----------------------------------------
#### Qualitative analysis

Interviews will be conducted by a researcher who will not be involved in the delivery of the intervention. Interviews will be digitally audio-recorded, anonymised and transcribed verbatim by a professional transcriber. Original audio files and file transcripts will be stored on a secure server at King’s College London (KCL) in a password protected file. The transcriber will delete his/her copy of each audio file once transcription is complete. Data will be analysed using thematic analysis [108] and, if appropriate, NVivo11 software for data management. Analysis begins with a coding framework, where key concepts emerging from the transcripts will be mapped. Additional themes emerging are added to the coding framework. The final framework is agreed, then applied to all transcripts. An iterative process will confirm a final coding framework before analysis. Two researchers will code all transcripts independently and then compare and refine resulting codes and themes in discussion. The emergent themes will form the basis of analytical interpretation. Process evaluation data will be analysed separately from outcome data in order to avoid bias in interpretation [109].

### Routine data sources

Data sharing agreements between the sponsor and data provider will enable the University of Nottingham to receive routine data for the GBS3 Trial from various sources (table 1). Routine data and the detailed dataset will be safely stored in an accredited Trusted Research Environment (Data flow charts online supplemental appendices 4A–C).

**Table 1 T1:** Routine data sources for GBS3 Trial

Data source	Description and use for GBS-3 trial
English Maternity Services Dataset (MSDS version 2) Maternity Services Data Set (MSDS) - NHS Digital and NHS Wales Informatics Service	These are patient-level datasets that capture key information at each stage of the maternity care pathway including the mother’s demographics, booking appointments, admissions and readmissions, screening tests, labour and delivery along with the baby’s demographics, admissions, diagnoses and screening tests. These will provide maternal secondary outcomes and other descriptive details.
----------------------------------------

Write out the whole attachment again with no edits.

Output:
#### Qualitative analysis

Interviews will be conducted by a researcher who will not be involved in the delivery of the intervention. Interviews will be digitally audio-recorded, anonymised and transcribed verbatim by a professional transcriber. Original audio files and file transcripts will be stored on a secure server at King’s College London (KCL) in a password protected file. The transcriber will delete his/her copy of each audio file once transcription is complete. Data will be analysed using thematic analysis [108] and, if appropriate, NVivo11 software for data management. Analysis begins with a coding framework, where key concepts emerging from the transcripts will be mapped. Additional themes emerging are added to the coding framework. The final framework is agreed, then applied to all transcripts. An iterative process will confirm a final coding framework before analysis. Two researchers will code all transcripts independently and then compare and refine resulting codes and themes in discussion. The emergent themes will form the basis of analytical interpretation. Process evaluation data will be analysed separately from outcome data in order to avoid bias in interpretation [109].

### Routine data sources

Data sharing agreements between the sponsor and data provider will enable the University of Nottingham to receive routine data for the GBS3 Trial from various sources (table 1). Routine data and the detailed dataset will be safely stored in an accredited Trusted Research Environment (Data flow charts online supplemental appendices 4A–C).

**Table 1 T1:** Routine data sources for GBS3 Trial

Data source	Description and use for GBS-3 trial
English Maternity Services Dataset (MSDS version 2) Maternity Services Data Set (MSDS) - NHS Digital and NHS Wales Informatics Service	These are patient-level datasets that capture key information at each stage of the maternity care pathway including the mother’s demographics, booking appointments, admissions and readmissions, screening tests, labour and delivery along with the baby’s demographics, admissions, diagnoses and screening tests. These will provide maternal secondary outcomes and other descriptive details.